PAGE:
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1-31-2002How Business Is Done
by Anonymous
You have two cows. You sell one and buy a bull. Your herd multiplies, and the economy grows. You sell them and retire on the income.

Enron Capitalism:
You have two cows. You sell four of them to your publicly traded company, using letters of credit signed by your brother-in-law the auditor, then execute a debt/equity swap with an associated general partnership so that you get all six cows back, with a tax exemption for nine cows.

Transfer the milk rights of the fifteen cows via an intermediary to a Cayman Island partnership secretly owned by the Vice President of Finance, who sells the rights to all eighteen cows back to your listed company.

The Annual report says the company owns twenty eight cows, with an option to purchase fourteen more using a debt/equity swap. All cows are hedged with puts, including unpurchased cows.

Provide only selected portions of the Balance Sheet. All cows are pro forma.

Trade all fifty cows for the Presidency & Vice Presidency of the United States, leaving you with a negative number of cows.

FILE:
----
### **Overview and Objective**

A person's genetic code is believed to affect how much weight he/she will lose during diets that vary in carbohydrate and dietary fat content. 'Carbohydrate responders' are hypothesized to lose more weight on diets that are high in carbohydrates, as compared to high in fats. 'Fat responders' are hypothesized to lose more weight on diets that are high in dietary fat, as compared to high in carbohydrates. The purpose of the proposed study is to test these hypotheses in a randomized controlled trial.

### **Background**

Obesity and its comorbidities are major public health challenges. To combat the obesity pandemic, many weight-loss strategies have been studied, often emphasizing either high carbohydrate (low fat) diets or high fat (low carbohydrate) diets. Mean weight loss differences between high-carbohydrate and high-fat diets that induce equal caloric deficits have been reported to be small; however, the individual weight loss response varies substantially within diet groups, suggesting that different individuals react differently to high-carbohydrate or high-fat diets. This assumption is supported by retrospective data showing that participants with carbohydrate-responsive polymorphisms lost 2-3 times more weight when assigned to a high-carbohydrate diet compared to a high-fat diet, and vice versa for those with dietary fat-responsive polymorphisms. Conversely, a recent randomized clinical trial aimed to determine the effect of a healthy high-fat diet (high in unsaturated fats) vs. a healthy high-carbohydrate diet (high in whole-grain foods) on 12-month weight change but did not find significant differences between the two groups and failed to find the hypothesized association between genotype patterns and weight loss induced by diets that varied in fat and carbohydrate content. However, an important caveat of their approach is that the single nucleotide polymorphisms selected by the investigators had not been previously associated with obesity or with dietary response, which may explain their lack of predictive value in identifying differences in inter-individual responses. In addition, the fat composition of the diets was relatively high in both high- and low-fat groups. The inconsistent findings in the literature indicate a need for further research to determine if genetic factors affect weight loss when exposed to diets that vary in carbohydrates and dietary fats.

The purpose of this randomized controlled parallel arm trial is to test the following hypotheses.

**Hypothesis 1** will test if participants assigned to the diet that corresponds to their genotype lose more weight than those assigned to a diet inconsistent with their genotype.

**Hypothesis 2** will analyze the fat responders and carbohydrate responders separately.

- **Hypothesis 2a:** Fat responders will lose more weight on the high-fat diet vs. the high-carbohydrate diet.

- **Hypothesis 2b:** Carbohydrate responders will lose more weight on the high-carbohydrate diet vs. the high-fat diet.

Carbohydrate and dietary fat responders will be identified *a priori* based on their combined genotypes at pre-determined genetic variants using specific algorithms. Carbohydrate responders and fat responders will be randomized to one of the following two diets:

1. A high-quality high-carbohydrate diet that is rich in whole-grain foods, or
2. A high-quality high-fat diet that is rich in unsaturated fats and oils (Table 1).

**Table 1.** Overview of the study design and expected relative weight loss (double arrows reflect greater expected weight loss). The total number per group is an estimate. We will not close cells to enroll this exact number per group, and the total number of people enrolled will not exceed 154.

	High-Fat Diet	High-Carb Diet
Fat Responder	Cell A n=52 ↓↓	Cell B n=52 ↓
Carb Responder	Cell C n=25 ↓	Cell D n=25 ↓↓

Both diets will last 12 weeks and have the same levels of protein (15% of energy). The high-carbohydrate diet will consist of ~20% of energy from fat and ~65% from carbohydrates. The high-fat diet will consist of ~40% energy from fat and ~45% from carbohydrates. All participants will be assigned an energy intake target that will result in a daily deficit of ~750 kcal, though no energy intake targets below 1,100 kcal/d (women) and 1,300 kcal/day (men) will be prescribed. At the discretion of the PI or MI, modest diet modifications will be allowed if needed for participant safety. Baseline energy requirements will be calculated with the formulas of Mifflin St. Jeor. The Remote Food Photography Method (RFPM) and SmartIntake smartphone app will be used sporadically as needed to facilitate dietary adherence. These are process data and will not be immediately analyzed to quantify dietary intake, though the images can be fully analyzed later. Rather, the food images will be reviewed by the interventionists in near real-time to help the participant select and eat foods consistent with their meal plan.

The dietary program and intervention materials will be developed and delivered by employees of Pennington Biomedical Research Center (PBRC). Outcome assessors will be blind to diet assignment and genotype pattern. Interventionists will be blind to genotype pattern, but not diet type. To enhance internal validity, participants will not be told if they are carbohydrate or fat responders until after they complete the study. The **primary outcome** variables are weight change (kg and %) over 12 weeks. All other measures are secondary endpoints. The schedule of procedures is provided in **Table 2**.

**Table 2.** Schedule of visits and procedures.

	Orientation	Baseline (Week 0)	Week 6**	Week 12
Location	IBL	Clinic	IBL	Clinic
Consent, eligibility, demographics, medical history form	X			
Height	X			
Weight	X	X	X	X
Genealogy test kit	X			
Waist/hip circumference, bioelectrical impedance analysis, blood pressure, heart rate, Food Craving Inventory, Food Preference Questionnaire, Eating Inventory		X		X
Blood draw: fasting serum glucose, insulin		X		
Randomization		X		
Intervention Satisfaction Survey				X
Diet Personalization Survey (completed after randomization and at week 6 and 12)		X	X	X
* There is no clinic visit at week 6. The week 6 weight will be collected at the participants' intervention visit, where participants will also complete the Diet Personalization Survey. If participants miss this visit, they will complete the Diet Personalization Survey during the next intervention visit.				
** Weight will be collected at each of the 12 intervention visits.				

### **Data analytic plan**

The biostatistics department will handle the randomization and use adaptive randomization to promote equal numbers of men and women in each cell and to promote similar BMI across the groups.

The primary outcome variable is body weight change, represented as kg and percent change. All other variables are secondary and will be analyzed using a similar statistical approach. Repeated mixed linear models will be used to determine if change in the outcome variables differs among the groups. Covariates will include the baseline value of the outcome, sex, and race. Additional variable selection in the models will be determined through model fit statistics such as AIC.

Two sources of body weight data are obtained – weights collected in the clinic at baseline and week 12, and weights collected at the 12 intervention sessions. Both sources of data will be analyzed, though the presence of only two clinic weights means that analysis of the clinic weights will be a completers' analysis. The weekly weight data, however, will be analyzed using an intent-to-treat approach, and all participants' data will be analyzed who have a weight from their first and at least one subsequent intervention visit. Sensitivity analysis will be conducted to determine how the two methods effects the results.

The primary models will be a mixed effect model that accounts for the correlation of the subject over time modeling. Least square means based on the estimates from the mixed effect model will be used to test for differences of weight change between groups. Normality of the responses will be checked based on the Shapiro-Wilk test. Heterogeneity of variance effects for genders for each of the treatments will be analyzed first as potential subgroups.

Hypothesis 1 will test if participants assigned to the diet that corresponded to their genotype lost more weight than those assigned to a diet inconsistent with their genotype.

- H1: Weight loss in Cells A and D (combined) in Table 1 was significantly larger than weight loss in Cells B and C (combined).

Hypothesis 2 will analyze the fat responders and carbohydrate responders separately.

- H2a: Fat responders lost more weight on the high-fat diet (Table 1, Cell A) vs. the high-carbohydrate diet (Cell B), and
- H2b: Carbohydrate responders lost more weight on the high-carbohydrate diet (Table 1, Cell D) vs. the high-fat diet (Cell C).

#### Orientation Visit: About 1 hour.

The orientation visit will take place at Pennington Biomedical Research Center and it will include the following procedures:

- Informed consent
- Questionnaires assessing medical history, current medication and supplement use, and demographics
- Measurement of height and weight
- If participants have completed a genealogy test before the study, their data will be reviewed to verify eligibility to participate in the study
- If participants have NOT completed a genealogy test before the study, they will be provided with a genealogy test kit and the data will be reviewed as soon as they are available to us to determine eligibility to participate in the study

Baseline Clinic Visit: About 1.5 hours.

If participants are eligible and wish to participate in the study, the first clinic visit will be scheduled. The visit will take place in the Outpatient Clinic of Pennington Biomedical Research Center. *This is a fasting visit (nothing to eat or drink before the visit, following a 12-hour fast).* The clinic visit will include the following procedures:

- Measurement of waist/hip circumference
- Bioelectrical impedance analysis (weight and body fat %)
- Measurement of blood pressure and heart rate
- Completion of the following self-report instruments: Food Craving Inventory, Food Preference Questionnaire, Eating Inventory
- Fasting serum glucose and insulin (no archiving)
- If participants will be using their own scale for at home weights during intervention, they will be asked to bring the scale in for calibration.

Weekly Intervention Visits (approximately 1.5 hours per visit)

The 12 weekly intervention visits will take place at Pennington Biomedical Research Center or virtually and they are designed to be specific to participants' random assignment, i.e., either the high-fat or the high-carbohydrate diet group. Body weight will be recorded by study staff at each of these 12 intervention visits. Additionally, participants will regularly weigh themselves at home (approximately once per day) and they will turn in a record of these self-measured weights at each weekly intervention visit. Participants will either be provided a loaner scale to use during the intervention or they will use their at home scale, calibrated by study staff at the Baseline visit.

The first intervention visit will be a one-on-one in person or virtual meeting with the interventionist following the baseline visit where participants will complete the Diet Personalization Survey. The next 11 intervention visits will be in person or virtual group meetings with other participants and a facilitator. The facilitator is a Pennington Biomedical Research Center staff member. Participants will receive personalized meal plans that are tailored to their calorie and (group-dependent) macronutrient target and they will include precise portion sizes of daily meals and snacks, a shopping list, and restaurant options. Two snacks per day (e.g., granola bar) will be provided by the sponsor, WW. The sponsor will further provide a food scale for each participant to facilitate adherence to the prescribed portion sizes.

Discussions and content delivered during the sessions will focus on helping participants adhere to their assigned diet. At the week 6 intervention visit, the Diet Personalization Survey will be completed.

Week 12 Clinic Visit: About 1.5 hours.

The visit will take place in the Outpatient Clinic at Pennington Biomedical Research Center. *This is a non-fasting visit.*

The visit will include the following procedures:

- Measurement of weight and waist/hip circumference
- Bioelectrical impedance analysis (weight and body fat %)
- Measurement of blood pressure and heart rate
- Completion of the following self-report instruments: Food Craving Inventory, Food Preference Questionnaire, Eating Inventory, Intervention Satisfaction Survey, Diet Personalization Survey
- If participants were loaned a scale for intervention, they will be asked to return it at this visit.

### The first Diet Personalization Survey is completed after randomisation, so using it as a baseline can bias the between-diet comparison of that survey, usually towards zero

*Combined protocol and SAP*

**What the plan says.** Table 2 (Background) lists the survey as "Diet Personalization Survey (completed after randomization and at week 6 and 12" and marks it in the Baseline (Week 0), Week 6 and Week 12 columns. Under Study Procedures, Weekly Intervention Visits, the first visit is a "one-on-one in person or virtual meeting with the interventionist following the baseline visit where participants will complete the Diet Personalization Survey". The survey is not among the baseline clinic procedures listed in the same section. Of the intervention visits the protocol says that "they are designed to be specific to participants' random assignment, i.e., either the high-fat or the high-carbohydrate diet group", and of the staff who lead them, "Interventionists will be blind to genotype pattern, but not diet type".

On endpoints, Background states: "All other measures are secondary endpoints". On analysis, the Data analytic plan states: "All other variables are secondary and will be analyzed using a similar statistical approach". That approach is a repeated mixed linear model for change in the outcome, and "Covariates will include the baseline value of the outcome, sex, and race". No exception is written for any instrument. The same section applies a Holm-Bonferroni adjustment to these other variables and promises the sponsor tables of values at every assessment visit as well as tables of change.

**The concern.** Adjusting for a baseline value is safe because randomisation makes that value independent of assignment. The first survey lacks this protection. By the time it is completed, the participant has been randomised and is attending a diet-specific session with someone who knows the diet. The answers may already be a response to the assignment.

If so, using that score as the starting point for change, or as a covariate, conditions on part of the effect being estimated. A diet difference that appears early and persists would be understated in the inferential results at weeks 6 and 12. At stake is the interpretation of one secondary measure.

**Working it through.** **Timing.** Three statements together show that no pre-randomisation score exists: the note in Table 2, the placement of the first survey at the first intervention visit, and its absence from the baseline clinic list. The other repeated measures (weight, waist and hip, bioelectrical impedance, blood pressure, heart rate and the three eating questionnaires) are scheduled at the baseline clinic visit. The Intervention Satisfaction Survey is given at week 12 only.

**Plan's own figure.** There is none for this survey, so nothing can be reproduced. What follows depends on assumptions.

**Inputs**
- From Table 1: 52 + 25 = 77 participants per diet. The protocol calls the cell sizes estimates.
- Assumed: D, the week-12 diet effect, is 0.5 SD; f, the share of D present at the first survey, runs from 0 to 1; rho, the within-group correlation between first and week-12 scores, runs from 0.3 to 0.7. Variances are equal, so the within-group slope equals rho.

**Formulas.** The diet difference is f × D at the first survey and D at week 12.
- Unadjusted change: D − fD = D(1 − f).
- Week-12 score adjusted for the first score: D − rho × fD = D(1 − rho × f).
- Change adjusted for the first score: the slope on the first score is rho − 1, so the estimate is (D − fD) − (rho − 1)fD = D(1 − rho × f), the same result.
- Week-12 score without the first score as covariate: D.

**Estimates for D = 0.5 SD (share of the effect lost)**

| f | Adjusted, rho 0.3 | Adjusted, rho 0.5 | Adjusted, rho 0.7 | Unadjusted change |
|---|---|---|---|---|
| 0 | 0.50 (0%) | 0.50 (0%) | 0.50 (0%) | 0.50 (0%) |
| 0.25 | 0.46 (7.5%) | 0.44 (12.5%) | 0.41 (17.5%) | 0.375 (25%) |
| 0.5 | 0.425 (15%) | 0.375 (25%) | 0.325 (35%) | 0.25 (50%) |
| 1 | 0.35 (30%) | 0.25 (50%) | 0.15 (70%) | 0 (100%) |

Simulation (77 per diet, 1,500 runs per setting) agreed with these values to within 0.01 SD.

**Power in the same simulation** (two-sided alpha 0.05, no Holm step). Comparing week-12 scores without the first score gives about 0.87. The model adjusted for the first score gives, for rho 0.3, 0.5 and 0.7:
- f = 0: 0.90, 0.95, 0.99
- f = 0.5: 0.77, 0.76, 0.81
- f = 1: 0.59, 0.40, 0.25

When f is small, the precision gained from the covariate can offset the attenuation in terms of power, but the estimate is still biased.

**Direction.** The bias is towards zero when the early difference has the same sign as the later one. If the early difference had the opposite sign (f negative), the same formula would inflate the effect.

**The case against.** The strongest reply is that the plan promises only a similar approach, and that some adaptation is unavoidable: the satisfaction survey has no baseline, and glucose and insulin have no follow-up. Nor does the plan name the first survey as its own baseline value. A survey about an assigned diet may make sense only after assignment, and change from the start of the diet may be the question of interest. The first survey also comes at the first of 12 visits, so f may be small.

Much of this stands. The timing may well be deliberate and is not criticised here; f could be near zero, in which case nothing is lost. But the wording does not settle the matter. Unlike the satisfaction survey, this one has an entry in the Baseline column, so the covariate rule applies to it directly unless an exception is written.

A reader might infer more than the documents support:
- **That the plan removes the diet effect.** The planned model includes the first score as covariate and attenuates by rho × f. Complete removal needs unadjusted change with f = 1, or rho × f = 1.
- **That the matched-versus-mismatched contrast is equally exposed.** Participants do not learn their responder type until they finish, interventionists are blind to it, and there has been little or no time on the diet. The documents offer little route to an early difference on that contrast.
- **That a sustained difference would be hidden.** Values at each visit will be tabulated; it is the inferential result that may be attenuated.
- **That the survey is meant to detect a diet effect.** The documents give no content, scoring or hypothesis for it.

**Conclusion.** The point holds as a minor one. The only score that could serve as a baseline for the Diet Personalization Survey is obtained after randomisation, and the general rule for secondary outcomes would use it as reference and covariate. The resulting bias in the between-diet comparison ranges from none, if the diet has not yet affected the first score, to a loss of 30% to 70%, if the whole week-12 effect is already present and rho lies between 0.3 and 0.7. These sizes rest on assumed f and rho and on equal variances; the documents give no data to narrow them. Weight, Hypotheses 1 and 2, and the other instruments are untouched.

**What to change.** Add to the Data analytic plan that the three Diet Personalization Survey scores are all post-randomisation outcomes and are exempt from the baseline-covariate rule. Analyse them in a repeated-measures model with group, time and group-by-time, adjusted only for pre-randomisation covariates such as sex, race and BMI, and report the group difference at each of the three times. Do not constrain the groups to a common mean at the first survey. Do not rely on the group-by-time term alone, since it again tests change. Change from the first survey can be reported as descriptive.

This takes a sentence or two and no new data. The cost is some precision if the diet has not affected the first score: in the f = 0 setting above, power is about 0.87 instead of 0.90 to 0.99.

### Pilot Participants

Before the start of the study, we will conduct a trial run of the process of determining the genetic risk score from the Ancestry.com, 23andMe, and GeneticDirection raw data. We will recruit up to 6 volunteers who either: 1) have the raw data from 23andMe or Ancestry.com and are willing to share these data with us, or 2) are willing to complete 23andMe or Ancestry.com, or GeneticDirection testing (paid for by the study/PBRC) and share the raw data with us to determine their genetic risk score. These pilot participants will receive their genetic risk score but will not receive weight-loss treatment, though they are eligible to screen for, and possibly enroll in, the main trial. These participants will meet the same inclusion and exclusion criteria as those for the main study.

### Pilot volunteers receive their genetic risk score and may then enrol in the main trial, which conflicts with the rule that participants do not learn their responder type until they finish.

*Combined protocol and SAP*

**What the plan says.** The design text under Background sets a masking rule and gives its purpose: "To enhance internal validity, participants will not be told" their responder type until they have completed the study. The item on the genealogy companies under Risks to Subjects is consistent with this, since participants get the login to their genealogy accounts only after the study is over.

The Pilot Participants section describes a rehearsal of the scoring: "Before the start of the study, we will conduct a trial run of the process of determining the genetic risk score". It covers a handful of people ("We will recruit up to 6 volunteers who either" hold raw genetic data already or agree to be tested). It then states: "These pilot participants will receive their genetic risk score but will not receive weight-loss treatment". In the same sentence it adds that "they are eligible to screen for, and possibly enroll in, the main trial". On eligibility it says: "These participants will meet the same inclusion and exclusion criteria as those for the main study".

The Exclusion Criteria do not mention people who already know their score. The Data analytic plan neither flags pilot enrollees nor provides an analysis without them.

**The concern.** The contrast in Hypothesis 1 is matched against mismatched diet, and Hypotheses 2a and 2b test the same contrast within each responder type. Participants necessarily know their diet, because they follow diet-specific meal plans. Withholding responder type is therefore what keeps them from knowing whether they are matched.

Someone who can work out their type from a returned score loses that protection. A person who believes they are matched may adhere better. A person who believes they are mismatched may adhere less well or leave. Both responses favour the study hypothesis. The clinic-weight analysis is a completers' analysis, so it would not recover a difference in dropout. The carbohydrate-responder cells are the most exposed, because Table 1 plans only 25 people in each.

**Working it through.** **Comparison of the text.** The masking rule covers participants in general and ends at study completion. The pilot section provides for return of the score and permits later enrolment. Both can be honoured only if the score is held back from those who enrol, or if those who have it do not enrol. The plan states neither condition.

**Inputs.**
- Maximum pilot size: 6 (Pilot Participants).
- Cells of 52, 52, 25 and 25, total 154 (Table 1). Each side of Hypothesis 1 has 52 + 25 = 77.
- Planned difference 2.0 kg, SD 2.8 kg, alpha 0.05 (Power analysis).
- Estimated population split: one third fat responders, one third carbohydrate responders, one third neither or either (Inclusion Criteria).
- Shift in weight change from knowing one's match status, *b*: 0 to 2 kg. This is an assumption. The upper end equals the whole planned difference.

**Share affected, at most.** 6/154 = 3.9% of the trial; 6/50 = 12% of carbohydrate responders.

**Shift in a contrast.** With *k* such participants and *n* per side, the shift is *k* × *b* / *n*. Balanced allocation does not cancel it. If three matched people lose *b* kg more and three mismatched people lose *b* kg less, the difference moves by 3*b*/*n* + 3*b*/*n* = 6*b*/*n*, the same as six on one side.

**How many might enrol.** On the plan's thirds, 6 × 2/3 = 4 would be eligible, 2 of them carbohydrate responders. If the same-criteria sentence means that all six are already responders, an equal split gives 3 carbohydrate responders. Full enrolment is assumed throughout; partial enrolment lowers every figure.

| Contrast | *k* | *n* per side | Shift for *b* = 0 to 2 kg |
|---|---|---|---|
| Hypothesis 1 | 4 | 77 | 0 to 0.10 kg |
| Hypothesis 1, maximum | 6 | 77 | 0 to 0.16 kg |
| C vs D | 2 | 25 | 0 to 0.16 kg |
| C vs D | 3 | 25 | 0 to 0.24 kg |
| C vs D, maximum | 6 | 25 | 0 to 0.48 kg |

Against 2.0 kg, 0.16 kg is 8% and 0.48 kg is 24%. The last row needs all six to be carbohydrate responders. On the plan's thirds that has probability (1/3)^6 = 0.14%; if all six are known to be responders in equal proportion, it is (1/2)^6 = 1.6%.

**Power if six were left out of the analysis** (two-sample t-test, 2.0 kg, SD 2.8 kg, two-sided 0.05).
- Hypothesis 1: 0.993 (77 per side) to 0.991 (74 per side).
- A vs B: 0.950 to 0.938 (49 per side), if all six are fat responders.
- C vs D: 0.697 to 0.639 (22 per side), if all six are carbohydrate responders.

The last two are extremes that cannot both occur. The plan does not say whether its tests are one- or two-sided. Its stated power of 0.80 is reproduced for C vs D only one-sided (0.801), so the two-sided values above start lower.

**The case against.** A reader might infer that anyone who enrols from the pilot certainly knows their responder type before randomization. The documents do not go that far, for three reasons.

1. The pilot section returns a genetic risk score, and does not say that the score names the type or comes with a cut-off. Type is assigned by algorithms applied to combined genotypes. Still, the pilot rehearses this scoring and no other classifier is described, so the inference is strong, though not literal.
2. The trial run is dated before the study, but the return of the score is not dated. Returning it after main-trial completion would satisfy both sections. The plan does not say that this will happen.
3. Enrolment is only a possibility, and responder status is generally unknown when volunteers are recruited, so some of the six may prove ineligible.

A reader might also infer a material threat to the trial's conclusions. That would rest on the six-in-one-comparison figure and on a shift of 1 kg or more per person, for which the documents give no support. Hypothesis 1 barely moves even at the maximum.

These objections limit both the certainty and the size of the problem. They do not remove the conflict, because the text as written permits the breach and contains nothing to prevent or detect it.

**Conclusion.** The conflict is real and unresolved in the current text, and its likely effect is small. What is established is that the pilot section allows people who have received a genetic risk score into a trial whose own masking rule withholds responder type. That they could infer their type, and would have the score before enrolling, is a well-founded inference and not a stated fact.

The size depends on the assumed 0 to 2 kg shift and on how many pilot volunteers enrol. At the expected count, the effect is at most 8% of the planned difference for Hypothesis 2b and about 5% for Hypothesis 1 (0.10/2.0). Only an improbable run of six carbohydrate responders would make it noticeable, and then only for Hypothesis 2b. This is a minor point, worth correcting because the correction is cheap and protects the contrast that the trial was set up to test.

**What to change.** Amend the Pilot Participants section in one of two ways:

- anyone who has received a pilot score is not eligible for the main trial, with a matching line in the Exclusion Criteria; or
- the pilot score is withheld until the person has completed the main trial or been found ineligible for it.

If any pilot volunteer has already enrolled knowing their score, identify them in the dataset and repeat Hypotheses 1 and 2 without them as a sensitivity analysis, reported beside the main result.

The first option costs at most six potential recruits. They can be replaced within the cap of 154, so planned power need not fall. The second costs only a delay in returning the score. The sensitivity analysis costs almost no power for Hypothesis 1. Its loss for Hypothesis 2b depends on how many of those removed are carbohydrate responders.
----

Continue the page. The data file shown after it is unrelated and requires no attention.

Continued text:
The public always buys your bull. Leave it to the public to clean up your mess.

I got the above in an email today from a friend. Apparently from Eat the State.
1-29-2002Standing Position
It has been, and continues to be the standing position of Depression2 that the current (Y2.002K) recession will be more than a blip, longer and deeper than average, with no quick recovery. As noted below, the recession is already lengthening. We will likely slip into "depression," though that word seems to have been banished from our vocabulary. Much the way that the word "war" was, until recently, banished. Actually, the prior acceptable use of the word "war" was to refer to things that America only lost: Vietnam, the War on Poverty, the War on Drugs, etc.

Not that Vietnam was a war. No more a war than the Gulf War. Both were merely operations. Regardless, even though the Gulf War looked like a win at the time, it has proven to be yet another loss in 20-20 hindsight. Failing to do the job right the first time sowed the seeds of the current destruction.